- GTK. A summary of the studies. Palmottu natural analogue: Nuclear Waste Disposal Resear. Ydinjatteiden sijoitustutkimukset

Size: px
Start display at page:

Download "- GTK. A summary of the studies. Palmottu natural analogue: Nuclear Waste Disposal Resear. Ydinjatteiden sijoitustutkimukset"


1 Ydinjatteiden sijoitustutkimukset Nuclear Waste Disposal Resear edonanto YST-121 Report YST-121 Palmottu natural analogue: A summary of the studies Lasse Ahonen Juha Kaija Markku Paananen Veikko Hakkarainen Timo Ruskeeniemi - GTK Espoo

2 GEOLOGIAN TUTKIMUSKESKUS Ydinjätteiden sijoitustutkimukset GEOLOGICAL SURVEY OF FINLAND Nuclear Waste Disposal Research Tiedonanto YST 121 Report YST 121 Palmottu natural analogue: A summary of the studies Lasse Ahonen, Juha Kaija, Markku Paananen, Timo Ruskeeniemi, Veikko Hakkarainen Espoo 2004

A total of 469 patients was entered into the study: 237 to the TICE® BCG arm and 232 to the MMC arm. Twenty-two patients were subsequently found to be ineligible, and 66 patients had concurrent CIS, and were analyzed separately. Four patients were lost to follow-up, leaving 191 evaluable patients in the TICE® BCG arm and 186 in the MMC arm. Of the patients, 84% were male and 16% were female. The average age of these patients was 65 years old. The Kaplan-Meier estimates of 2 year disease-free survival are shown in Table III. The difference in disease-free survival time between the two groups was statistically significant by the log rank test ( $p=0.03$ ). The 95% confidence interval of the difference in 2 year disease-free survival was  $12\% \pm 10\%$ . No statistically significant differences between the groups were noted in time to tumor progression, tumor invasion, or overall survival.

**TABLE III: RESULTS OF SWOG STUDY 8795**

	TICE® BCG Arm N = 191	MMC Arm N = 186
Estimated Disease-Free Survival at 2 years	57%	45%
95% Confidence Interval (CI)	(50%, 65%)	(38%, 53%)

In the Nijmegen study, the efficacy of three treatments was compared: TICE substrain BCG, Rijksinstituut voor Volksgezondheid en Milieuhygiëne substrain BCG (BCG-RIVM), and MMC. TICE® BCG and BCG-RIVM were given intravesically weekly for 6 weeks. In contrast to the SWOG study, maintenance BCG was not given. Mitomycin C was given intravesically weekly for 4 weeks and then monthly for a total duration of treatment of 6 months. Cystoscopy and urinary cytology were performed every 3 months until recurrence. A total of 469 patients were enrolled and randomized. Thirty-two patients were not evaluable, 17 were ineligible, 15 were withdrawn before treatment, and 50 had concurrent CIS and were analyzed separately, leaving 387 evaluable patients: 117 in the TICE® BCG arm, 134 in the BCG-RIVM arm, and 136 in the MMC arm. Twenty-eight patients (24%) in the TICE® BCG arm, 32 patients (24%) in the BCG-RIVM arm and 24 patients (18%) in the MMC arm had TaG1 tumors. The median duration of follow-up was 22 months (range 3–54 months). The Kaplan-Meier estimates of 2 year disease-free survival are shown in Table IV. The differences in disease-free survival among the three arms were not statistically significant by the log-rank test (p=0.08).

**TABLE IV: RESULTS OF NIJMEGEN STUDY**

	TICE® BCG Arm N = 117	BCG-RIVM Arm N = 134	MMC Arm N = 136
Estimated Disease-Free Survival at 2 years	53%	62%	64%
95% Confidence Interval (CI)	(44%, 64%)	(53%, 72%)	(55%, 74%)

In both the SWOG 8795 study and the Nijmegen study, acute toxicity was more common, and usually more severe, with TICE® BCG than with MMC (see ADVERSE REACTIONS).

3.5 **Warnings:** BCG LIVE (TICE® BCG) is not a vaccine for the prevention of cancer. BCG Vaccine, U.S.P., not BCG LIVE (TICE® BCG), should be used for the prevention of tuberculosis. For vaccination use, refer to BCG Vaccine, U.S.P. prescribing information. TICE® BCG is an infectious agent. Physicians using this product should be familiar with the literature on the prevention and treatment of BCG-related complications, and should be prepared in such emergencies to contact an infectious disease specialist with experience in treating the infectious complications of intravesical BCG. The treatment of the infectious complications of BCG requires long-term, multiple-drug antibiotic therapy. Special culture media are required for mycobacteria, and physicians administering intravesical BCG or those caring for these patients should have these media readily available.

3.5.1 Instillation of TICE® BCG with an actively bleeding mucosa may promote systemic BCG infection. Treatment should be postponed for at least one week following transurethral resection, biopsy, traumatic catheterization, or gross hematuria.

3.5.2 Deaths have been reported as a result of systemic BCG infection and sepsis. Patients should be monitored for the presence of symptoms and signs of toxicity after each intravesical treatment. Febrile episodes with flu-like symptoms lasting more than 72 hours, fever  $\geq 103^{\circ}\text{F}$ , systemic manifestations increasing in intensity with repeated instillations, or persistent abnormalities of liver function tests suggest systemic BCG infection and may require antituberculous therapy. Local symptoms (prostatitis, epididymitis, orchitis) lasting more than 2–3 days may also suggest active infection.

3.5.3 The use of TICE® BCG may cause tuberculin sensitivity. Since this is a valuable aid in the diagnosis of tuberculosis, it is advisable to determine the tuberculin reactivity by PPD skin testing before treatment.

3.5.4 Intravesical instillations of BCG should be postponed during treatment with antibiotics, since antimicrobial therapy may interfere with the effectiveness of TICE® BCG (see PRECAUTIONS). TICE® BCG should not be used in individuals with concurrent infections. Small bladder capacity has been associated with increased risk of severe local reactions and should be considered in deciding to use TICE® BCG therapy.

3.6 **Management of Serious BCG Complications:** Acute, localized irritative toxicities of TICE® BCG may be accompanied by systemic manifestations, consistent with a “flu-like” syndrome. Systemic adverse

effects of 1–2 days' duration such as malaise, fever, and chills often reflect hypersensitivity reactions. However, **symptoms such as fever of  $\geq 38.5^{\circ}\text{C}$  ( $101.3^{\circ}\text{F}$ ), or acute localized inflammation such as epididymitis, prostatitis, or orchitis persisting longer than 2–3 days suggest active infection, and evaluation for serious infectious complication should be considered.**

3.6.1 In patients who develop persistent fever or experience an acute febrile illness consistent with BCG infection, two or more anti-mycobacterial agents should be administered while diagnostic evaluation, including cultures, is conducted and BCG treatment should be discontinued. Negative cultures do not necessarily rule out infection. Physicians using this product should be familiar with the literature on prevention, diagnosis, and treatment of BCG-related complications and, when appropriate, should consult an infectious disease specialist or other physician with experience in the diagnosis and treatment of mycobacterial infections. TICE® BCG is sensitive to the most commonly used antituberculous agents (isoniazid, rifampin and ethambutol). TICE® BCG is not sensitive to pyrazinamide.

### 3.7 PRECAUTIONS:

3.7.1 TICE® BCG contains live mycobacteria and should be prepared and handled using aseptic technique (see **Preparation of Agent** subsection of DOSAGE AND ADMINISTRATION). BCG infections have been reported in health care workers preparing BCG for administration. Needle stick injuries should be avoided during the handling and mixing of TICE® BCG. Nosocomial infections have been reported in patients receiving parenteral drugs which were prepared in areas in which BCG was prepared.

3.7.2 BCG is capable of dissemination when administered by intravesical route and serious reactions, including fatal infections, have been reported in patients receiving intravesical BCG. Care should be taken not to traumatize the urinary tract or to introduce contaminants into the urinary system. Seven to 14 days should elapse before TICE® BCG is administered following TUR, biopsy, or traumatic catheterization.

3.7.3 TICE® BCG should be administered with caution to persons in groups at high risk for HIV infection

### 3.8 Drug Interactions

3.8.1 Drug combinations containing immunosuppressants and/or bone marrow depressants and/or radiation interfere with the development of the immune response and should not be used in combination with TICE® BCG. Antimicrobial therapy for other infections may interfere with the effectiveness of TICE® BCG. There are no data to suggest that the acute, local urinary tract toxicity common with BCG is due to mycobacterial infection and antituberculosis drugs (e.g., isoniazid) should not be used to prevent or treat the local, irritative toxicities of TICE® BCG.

3 ii ABSTRACT Lasse Ahonen, Juha Kaija, Markku Paananen, Timo Ruskeeniemi, Veikko Hakkarainen, Palmottu natural analogue: A summary of the studies. Geological Survey of Finland, Report YST-121, 39 pages, 1 appendix. ISBN , ISSN This report is a review of reseach activities performed in the framework of Palmottu natural analogue studies. This uranium occurrence at Nummi-Pusula, Southern Finland has been a target of extensive studies since 1987, initially as a national analogue study , later on as an EU-financed international study After that, up to 2003, Palmottu data has been used in an IAEA coordinated research project The use of selected safety indicators in the assessment of radioactive waste disposal. The report gives an extensive summary of the hydrogeological research conducted, with a special emphasis on the methodology used. A wide variety of borehole geophysical and hydrogeological methods was used during the study, and are described in the report. An areal geohydrological model, based mainly on map- and airborne survey data, is presented, as well as a three-dimensional structural model of the site. Bedrock groundwater studies at Palmottu included development and use of new sampling methods. Swedish SKB sampling equipment was also used in the redoxpotential measurements and groundwater sampling. A summary of the representative groundwater Eh-values is presented in the report. For uranium, distribution in different geological units were estimated. Isotope values of some samples indicate a potential contribution of glacial melt water. Different modelling tasks were included in the Palmottu analogue study: modelling of speciation and solubility of dissolved elements, blind predictive modelling (BPM) with an intercomparison of results between different groups, and comparative transport modelling using different conceptual approaches. A updated list of Palmottu-related publications and reports is included in the report. Keywords: Natural analogue, uranium, transport, hydrogeology, redox potential, ii